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'Barbarians': No grieving for greedmeisters


If you don't have HBO, you better ask a friend who does to set the VCR tonight for "Barbarians at the Gate." This is a film people are going to be talking about.

In fact, there are three TV movies this weekend that are likely to get people thinking and talking about them. Each is better in its own way than the true-crime, ripped-from-the-headlines trash the networks have been drowning in since the tremendous ratings success of the Amy Fisher trilogy.

Two of the films are on cable. Besides HBO's "Barbarians," the Arts and Entertainment channel premieres the first installment of "A Year in Provence," a TV adaptation of Peter Mayle's best-selling account of how he and his wife turned in their pin stripes and moved to the south of France.

The third film, "Family Pictures" with Anjelica Huston, is on ABC. But it's the kind of film the networks hardly ever make any more.

Why all this good TV when it's not a "sweeps" ratings month of February or May?

In the case of "Family Pictures," ABC didn't think it was commercial enough to run during sweeps, which is reason enough to make an effort to see it.

As for the others, cable lives in a different economic universe. Sweeps audience measurements are not used to set future advertising rates in cable as they are on broadcast TV. HBO, in fact, has no ad rates to set. So, to avoid getting lost in the clutter, cable tends to offer its best programs in months other than those of network sweeps.

"Barbarians," at 8 tonight, is TV's first major attempt to tap into our guilt about the excess of the 1980s.

Not everybody, of course, is feeling guilty about the 1980s. Some who saw the folly of worshiping money, corporations and Wall Street are angry about the wrong turn America took during the Reagan years.

"Barbarians," a docudrama about the $25-billion corporate takeover of RJR Nabisco, speaks to that anger, too.

The film begins in 1988 with Nabisco stock valued at $50 a share and CEO F. Ross Johnson (James Garner) trying to figure out a way to drive it higher and higher.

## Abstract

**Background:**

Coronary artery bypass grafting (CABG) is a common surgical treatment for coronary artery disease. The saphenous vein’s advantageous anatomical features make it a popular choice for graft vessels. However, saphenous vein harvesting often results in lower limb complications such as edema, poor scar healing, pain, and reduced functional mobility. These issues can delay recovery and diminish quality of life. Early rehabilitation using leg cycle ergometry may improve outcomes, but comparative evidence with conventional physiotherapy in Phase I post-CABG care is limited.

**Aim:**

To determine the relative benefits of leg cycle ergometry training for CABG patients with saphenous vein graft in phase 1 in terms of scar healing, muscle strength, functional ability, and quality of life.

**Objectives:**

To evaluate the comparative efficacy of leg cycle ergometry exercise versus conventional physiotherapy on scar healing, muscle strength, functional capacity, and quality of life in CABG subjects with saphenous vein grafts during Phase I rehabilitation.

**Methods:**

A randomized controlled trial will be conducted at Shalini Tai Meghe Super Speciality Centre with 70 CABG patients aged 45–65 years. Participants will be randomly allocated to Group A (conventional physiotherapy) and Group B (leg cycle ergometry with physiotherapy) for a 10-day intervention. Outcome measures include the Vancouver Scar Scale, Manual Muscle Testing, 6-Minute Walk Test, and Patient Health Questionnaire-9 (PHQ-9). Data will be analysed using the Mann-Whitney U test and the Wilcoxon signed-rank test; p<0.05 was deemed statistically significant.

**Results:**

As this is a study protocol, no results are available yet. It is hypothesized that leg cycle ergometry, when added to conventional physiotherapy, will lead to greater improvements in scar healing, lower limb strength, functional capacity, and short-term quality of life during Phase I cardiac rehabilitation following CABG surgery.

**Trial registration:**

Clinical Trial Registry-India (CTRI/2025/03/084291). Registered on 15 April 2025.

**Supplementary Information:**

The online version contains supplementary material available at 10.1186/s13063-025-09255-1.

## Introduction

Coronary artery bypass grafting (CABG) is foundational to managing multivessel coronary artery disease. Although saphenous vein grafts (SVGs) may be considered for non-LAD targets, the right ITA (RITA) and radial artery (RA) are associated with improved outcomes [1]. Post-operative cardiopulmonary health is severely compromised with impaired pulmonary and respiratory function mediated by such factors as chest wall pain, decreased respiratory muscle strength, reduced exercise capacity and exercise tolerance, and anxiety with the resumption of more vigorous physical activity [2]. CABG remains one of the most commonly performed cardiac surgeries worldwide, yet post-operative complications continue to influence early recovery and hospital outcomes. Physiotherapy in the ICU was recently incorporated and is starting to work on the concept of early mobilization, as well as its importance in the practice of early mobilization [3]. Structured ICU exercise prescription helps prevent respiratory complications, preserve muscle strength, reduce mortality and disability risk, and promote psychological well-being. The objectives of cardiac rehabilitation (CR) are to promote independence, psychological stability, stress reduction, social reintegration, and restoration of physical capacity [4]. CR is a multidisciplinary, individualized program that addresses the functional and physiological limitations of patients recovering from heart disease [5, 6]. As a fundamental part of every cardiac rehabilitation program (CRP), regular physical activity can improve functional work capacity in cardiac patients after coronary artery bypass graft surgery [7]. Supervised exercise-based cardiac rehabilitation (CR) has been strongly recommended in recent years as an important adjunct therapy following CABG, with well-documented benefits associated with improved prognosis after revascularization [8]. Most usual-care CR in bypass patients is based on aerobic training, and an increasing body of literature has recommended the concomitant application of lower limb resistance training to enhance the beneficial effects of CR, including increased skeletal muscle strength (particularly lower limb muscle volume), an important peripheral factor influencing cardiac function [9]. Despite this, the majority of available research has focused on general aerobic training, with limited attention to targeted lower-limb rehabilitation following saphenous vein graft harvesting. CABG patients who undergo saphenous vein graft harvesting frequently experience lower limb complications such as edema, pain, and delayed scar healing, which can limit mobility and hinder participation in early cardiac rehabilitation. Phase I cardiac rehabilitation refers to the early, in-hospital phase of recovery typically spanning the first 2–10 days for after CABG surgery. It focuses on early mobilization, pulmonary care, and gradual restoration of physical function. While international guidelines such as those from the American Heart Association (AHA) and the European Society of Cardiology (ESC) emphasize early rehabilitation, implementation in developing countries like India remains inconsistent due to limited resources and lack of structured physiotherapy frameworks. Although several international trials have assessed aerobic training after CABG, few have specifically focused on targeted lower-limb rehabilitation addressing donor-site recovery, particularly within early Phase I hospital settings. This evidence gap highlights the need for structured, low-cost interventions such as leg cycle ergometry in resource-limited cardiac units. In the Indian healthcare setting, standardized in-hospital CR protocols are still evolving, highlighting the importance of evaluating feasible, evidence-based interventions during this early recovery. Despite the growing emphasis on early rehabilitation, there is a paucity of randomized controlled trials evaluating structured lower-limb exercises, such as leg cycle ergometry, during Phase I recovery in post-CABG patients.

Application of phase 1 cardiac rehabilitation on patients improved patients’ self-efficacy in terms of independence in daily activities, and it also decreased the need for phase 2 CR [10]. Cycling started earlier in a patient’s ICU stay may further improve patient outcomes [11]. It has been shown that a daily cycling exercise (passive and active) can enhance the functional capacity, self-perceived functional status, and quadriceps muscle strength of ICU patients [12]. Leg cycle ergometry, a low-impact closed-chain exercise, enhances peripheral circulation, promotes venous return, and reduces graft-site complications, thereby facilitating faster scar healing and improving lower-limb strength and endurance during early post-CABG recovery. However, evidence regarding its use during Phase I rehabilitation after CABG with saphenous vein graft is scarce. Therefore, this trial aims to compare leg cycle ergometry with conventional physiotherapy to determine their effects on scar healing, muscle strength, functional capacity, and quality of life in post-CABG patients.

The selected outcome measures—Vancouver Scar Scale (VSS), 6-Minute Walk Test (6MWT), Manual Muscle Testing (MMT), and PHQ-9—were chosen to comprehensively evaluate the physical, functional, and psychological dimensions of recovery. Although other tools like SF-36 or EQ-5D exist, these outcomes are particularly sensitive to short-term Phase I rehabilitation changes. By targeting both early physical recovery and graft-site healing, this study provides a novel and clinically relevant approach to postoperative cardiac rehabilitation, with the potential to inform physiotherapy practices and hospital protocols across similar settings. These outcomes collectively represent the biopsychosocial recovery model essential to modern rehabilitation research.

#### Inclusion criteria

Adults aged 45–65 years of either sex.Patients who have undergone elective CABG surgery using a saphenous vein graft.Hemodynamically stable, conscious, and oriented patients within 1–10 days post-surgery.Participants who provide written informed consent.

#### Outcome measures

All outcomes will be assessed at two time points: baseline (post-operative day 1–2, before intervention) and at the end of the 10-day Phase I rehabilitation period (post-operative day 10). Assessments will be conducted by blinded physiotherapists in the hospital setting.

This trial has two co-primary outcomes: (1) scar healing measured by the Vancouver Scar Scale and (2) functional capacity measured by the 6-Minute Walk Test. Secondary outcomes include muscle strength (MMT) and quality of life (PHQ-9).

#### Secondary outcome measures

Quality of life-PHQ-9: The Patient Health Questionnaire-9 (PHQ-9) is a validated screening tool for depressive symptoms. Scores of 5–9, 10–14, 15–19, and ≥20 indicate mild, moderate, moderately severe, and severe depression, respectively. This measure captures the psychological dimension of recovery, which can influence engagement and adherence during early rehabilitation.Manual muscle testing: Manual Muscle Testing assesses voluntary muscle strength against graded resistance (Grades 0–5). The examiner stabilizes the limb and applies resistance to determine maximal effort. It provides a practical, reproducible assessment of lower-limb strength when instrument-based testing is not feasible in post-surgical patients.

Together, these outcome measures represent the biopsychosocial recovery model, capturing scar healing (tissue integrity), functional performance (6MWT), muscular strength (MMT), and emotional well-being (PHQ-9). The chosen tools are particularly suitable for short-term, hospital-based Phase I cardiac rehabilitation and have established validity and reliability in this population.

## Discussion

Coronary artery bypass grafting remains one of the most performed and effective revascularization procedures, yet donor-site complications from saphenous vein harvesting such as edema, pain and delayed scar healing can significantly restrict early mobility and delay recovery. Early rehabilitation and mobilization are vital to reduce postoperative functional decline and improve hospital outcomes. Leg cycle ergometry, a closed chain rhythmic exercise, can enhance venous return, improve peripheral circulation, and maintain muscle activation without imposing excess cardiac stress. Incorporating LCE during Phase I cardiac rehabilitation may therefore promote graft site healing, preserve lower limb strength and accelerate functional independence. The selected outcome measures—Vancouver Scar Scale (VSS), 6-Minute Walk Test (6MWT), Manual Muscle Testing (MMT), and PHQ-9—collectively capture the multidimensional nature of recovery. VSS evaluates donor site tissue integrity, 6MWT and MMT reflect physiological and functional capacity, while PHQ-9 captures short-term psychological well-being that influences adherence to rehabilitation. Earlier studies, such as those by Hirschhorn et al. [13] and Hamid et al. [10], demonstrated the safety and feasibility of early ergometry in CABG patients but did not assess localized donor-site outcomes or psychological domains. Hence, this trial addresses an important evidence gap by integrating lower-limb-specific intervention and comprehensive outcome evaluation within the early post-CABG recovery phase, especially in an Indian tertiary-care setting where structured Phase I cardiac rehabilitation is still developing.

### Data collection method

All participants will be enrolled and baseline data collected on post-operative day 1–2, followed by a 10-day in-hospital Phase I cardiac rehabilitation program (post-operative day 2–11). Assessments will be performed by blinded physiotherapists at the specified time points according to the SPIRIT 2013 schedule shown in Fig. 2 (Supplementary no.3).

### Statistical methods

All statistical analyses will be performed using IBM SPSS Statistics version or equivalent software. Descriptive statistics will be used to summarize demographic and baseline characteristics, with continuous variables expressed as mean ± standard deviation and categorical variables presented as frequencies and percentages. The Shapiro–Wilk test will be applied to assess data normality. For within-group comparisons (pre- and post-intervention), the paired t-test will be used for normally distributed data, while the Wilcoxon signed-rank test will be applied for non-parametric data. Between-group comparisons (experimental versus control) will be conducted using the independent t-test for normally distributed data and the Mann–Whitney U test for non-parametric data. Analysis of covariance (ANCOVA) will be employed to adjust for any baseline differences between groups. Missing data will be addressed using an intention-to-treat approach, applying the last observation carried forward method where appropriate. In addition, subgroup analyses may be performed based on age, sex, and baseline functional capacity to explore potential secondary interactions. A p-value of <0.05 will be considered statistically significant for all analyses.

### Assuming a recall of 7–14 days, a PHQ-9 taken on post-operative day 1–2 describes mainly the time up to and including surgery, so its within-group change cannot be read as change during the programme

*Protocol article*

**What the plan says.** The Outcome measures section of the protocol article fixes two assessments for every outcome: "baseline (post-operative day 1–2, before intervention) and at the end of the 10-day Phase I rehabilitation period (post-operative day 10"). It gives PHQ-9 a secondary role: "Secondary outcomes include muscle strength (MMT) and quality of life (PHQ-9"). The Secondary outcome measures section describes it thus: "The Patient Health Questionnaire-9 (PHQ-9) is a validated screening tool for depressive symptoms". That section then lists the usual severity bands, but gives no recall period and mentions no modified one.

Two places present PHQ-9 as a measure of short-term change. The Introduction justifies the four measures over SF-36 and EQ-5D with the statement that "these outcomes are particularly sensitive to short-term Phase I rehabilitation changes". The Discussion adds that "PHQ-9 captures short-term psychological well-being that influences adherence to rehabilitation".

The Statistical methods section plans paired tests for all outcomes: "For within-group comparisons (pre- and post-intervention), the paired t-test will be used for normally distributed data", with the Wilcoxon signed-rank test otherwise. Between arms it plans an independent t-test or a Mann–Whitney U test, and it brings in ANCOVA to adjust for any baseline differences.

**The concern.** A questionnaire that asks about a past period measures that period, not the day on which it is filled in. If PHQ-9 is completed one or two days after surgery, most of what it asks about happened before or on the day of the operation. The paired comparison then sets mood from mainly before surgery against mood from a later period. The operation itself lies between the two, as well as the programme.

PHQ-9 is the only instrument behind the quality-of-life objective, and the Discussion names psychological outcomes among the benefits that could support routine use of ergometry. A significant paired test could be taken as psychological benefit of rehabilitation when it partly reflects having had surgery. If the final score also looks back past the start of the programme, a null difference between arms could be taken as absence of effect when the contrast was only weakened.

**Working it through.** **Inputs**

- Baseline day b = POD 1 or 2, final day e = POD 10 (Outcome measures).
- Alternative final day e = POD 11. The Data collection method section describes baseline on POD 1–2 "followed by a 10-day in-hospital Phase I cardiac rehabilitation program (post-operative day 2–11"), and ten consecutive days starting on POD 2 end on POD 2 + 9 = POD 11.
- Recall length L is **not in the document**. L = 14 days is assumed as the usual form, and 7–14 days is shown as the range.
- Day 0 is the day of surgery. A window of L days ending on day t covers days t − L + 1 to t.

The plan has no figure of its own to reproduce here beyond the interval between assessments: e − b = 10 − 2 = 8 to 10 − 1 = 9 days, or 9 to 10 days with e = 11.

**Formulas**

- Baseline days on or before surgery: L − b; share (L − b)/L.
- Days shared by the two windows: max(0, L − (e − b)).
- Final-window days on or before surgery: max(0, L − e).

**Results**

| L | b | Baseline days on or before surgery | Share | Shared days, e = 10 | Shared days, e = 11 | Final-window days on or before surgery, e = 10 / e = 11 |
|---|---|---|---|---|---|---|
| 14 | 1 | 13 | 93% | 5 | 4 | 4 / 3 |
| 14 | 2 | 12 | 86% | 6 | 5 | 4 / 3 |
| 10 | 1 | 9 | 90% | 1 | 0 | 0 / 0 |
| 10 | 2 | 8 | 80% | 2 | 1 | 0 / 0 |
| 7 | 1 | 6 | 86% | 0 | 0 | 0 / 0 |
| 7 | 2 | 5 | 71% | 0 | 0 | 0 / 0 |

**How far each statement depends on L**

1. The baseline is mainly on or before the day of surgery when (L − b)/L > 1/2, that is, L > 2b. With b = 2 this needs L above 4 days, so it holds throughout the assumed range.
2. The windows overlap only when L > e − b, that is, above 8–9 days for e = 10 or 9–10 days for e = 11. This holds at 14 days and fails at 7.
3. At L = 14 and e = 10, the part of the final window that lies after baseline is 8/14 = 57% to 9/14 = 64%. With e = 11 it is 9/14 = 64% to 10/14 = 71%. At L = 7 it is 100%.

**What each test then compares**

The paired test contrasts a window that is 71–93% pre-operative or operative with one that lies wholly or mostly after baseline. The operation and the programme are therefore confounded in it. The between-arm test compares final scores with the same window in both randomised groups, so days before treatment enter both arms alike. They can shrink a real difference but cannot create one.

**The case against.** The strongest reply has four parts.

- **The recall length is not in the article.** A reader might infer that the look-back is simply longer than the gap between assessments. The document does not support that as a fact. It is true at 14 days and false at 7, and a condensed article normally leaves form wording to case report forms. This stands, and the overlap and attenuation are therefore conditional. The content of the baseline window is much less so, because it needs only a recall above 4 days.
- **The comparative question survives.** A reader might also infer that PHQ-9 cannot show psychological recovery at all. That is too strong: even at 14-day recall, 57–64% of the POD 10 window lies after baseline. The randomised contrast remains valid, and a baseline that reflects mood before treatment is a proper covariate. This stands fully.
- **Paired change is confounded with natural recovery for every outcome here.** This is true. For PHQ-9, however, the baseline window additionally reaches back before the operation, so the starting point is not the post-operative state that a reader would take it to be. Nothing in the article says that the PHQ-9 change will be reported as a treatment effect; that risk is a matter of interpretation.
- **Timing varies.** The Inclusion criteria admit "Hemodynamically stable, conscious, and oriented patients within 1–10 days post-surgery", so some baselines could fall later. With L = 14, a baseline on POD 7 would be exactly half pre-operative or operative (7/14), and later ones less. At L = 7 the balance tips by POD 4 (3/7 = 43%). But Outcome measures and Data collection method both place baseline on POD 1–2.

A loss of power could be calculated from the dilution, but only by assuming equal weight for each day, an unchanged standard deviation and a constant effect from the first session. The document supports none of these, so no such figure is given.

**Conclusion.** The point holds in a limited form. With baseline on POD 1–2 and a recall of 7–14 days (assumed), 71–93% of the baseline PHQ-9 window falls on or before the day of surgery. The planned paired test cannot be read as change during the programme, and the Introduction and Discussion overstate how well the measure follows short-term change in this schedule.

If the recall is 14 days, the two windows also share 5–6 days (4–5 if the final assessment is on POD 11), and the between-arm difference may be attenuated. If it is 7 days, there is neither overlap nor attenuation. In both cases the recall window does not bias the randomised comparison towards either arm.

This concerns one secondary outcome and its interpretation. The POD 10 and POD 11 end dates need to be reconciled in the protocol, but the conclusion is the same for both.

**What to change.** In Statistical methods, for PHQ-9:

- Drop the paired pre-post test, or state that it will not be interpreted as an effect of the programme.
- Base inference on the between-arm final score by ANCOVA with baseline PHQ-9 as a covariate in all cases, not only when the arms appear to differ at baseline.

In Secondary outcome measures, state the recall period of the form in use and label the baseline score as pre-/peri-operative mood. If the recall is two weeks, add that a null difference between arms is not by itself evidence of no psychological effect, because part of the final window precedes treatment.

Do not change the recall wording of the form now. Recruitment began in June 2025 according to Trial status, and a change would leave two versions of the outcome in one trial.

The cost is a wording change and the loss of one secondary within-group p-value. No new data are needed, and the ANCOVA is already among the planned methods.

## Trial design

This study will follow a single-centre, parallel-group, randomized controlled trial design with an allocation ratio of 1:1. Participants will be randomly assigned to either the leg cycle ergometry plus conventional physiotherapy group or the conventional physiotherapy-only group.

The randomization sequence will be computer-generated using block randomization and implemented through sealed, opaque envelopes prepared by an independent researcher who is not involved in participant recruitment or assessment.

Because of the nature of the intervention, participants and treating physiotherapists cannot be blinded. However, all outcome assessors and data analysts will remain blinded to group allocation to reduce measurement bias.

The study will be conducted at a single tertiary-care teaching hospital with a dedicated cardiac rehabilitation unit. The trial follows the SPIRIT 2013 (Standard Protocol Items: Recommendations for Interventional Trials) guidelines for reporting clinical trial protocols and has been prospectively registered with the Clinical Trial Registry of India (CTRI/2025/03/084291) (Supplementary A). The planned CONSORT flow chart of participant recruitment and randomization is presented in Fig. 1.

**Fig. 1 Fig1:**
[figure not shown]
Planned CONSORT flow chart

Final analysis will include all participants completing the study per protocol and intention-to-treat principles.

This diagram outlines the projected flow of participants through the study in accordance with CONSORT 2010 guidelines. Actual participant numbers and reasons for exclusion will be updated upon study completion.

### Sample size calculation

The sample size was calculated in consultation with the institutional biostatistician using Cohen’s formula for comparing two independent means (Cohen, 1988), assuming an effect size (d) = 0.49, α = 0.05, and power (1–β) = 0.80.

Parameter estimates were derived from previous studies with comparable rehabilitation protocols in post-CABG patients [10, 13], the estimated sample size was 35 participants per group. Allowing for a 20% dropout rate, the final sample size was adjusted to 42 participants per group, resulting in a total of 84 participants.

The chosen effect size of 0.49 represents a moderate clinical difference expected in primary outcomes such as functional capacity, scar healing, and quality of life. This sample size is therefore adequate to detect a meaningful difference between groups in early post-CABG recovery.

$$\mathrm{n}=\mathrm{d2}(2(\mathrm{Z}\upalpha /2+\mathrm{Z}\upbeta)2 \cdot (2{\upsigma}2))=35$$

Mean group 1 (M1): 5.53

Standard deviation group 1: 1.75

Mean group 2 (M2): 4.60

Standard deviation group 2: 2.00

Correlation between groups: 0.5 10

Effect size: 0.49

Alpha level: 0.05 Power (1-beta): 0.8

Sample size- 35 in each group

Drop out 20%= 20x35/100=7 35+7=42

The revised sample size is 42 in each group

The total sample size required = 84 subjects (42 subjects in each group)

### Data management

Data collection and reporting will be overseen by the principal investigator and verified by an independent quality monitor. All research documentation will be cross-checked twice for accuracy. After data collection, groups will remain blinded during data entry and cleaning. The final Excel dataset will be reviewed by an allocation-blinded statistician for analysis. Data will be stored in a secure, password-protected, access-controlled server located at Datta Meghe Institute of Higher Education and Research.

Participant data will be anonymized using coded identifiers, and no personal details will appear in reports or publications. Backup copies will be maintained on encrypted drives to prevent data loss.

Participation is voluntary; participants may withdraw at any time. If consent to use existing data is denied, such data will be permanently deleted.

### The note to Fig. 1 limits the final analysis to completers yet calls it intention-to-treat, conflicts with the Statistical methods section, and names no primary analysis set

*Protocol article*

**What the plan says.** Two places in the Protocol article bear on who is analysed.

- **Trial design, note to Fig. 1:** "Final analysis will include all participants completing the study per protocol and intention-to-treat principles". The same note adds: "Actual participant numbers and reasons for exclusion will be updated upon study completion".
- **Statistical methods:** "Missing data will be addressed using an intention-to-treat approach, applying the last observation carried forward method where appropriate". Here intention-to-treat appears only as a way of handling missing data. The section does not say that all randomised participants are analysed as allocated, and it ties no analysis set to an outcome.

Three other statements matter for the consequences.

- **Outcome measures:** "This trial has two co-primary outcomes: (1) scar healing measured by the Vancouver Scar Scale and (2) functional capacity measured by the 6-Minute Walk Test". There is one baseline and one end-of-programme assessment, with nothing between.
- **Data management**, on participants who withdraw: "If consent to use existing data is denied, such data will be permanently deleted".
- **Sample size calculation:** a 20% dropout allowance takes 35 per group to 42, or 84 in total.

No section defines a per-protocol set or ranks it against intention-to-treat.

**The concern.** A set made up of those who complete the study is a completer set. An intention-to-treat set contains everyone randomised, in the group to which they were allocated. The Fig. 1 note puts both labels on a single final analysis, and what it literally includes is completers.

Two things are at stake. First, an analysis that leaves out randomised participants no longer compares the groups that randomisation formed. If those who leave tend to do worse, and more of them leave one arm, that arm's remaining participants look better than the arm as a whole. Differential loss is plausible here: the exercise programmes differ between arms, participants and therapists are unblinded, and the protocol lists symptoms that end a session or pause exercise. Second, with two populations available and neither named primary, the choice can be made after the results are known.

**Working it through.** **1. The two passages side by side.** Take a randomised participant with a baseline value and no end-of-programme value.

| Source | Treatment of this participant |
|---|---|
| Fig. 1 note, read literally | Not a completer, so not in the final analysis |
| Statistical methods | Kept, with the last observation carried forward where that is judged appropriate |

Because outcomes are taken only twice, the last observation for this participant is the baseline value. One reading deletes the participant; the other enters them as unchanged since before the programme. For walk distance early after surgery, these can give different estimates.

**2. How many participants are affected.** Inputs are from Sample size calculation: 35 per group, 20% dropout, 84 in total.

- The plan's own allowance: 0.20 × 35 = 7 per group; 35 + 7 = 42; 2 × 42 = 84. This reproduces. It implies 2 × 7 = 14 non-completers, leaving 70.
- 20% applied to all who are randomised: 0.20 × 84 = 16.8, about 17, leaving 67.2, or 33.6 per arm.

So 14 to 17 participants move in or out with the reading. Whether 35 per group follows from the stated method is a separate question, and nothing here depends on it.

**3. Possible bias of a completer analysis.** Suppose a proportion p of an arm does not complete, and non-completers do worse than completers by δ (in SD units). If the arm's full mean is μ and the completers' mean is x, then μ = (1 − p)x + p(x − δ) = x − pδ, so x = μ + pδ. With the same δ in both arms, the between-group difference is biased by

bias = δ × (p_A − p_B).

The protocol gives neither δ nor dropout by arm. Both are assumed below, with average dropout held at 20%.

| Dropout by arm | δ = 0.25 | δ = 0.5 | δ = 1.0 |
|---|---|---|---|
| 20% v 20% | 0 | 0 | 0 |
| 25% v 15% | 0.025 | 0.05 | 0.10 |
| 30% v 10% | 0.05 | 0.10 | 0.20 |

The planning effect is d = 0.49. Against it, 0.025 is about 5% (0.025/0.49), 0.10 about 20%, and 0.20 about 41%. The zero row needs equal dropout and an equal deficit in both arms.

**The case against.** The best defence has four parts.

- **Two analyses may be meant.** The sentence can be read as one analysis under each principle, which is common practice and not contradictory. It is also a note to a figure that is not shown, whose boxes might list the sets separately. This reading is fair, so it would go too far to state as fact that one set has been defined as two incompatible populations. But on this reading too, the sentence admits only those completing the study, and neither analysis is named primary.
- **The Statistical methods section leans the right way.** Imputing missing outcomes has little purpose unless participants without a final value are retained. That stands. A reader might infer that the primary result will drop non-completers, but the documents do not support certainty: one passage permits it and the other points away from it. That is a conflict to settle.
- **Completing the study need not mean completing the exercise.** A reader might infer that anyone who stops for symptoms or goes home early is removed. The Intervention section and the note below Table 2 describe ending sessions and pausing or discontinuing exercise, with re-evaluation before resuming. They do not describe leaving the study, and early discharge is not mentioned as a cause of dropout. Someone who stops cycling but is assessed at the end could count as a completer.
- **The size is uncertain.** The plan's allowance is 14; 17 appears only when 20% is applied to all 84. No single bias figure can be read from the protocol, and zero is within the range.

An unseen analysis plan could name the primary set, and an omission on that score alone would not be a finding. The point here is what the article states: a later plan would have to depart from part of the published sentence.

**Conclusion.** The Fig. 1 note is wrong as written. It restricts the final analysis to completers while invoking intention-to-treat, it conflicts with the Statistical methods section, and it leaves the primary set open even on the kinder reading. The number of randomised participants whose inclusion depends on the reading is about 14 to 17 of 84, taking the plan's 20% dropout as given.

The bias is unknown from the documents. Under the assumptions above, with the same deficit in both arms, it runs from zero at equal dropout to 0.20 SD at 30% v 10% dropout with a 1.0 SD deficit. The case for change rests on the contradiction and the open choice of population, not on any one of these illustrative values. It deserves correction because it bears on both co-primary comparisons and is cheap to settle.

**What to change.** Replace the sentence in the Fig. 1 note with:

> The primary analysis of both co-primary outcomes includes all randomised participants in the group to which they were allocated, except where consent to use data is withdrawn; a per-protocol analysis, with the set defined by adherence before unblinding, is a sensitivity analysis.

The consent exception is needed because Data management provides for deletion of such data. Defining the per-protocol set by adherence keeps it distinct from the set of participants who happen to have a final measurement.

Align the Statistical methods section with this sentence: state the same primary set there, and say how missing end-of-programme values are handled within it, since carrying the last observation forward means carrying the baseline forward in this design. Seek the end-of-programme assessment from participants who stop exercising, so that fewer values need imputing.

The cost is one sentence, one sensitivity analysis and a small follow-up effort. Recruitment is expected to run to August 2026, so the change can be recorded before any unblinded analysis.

After the failure of a $500-million project to develop Premier as a ,, PTC smokeless cigarette, Johnson decides the only way to drive the price up is to put the corporation in "play," start a buyout campaign with the help of American Express. The drama is in the duel between Johnson's money-gang and another headed by Henry Kravitz (Jonathan Pryce), king of the leveraged buyout.

Larry Gelbart, creator of "M*A*S*H," wrote the script based on the book by Bryan Burrough and John Helyar. It's the screenplay of the year. Gelbart takes a complicated story and streamlines it into an express train of tension with frequent stops for laughter in the unlikeliest places. They range from a celebrity square dance for the rich that will remind you of Versailles at its worst to a research lab where Johnson finds out how awful Premiers really taste.

"Barbarians" is a very good story but, in the end, not quite a great one. The problem is that, while there are no heroes in the real story, Gelbart desperately feels the need for one. As a dramatist, he knows if he can't have a hero, he at least needs to have someone as a focus for our interest or sympathy if we are going to get involved in the story.

So, he tries to make Johnson into a somewhat likable con man, which perhaps explains the casting of Garner, who has played that type since his "Maverick" days. To try to pull it off, Gelbart takes the poetic license of docudrama and makes up scenes and dialog. It rings a little hollow.

Still, "Barbarians" is must-see, must-talk-about TV, as we try to come to terms with what happened to us in the '80s.

"Family Pictures," at 9 Sunday on WJZ (Channel 13), is four hours of heaven for fans of Huston, who creates a traditional homemaker and mother of the 1950s and '60s never imagined in Beaver Cleaver-land.

Huston plays Lainey Eberlin, mother to six in a wealthy Seattle family. Her husband (Sam Neill) is a psychiatrist who ranks right up there with Richard Nixon on the list of great anal retentives.

The film takes its time sprawling across two nights of ABC's schedule, showing us the family growing up in the '50s and '60s tonight and, then, leaving home and growing up some more in the '70s and 80's on Monday night starting at 9.

It's a touching story, especially when it deals with Randall, the autistic son, and the emotional journeys of the other family members that begin and end with him. Jamie Harrold is terrific as Randall. But this is Huston's vehicle and she makes it soar.

"A Year in Provence" might be the most diverting and refreshing TV movie of the year. It's eight hours in all, with the first two airing at 8 Sunday on A & E.

John Thaw ("Inspector Morse") plays the real-life English advertising executive who gave up his salary and high-stress lifestyle to move to France with his wife (Lindsay Duncan).

This week, the Mayles move into their farmhouse and start to learn French. They also start to learn about the ways of the French and French country living, which is at least as hilarious as it is wonderful.

"A Year in Provence" will live forever in VCR heaven. Vive la Provence.

And, if all of that's enough weekend viewing, at 8 Sunday night on WMAR (Channel 2), there's the return of Ross Perot in "The First National Referendum -- Government Reform Presented by H. Ross Perot." Perot paid NBC $500,000 for the half hour and he promises lots of cardboard charts and graphs.

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